My work is romantic, unruly and unapologetic. My poetry employs time travel in the service of encapsulating moments, hoarding memories, and dancing around the ideal of freedom. I write love into every poem in remembrance of bell hooks. My poems are playful and experimental. However, they are born through spiritual practice. Therefore, my poems arrive naturally as my hand becomes the extraordinary machine linking my ideas to its fingertips. I stretch out my hands, roll my wrists around, crack my knuckles and grab a pen. Then I begin to trace my thoughts onto paper, weaving ideas together to create a poem.

The function of my poetry aims to interact with the five senses: taste, touch, see, hear and smell. My poetry immerses the reader in those senses, and guides them down a healing path. My work connects to a lineage of healers in my ancestry and calls upon the Asante Sankofa tradition that recognizes our past to inform our future. My poetry serves as a rite of passage into the often-kept-secret world of joy that resides in Blackness. It questions whether or not Black joy is a radical act, allowing it to exist freely and normally as creative work. With that being said, it does not simply just hold one note. It frolics up and down the major scale, releasing repressed trauma and saying out loud the exact things that most people would keep a secret. Vulnerability is embedded in my work.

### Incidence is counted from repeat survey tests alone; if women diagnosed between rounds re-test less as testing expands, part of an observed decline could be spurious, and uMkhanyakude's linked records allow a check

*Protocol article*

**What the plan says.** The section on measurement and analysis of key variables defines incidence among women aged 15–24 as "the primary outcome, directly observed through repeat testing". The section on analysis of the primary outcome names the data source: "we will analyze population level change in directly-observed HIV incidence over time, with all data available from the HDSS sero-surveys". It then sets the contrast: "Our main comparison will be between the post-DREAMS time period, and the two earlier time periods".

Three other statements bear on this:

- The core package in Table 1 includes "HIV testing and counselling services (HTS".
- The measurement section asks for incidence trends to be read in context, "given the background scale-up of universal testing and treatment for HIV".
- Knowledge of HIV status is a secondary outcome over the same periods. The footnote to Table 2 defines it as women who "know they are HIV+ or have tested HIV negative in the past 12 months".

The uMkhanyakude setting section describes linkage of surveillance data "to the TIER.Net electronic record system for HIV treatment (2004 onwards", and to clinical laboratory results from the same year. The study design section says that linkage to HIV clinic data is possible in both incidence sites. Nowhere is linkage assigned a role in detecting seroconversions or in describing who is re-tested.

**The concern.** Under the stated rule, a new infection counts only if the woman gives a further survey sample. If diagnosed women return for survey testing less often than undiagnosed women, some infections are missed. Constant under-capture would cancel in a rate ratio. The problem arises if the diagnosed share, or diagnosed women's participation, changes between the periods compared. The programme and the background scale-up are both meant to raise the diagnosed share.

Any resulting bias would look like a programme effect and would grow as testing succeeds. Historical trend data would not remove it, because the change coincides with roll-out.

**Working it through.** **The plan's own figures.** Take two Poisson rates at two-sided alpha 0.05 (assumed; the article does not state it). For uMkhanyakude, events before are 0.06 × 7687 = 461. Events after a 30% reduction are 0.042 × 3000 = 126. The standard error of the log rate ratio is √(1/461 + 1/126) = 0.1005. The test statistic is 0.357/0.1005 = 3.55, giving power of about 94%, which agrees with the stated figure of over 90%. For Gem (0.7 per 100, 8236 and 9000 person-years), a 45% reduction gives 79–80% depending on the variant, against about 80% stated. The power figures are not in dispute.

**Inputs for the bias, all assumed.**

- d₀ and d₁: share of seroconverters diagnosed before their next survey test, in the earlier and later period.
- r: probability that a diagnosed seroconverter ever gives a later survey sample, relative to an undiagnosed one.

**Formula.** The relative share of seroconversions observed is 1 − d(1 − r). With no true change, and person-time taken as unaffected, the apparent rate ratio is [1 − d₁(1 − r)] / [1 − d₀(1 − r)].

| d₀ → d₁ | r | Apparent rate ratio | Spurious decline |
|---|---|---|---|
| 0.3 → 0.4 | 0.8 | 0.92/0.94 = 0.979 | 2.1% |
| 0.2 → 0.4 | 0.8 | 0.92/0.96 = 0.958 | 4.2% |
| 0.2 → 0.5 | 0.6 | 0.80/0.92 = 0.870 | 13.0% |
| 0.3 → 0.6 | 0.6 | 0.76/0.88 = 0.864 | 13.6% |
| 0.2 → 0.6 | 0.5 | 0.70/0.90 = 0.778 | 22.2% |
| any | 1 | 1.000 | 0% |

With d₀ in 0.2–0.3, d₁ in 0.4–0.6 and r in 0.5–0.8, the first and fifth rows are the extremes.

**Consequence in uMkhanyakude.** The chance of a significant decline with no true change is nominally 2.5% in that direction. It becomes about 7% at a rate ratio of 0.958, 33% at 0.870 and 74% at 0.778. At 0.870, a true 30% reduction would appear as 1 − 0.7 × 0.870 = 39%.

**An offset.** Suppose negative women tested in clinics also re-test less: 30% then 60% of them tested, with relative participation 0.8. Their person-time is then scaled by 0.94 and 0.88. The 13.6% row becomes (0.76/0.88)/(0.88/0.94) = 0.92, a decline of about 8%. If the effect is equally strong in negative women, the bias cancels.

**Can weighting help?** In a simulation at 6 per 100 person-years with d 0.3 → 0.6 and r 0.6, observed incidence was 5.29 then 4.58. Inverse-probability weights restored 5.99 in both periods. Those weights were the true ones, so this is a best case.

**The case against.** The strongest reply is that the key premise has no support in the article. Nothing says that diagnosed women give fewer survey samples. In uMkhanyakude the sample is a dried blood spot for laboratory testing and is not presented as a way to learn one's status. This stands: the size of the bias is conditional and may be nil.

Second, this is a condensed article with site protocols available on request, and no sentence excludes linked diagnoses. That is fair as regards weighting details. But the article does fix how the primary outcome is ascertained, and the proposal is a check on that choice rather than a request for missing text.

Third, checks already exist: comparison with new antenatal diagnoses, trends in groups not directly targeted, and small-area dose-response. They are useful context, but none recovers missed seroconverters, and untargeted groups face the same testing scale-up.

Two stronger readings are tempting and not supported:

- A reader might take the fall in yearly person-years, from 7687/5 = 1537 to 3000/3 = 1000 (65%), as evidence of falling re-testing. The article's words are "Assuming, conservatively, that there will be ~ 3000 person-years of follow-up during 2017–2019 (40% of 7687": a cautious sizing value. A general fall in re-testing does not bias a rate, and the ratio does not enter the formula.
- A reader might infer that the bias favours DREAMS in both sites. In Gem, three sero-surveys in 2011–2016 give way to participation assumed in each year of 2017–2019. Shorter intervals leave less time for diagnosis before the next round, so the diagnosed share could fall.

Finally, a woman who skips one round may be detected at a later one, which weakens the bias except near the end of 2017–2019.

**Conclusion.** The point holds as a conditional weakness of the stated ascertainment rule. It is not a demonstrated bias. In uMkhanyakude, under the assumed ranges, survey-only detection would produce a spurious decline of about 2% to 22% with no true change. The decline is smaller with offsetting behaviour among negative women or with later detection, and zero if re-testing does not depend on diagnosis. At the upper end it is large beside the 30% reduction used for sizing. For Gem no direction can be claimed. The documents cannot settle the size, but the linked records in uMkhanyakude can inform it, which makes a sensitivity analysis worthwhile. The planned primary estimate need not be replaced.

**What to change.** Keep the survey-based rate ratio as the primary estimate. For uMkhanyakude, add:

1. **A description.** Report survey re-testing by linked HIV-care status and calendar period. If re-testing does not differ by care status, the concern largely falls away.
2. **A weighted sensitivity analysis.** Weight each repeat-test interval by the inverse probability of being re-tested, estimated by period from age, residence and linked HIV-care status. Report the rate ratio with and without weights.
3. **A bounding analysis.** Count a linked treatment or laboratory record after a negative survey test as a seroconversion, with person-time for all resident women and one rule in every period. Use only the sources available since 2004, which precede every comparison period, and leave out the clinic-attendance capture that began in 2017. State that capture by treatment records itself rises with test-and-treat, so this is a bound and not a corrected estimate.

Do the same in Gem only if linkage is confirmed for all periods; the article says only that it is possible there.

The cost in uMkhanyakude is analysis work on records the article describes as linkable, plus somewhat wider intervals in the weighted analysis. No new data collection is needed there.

My work acknowledges the reflective nature of my literary ancestors. The remnants of James Baldwin and Maya Angelou lay like seasoning on my words; I let them use their wings and take flight. My work aligns with my spiritual path, a path riddled with trials, errors, mistakes and experiments. My work refuses to be boxed into categories or conform to one style. And my words reinforce my humanity while uplifting my Blackness. They are honest and vulnerable but also brave and curious.

My poetry does not tip-toe around quietly. It stomps around, kicks and screams and most importantly, cries. Almost as much as it dances, sings, and whispers whimsical tales inside of ears. It cradles the sorrows of Black people and reimagines the world as a safe place to explore. My poems are like wishing wells. Sometimes drenched in sorrow, and sometimes soft and sweet. But always very, very, Black.


Your Angel Ash 💌

P.S., you can find all of the links to the poetry on this blog down below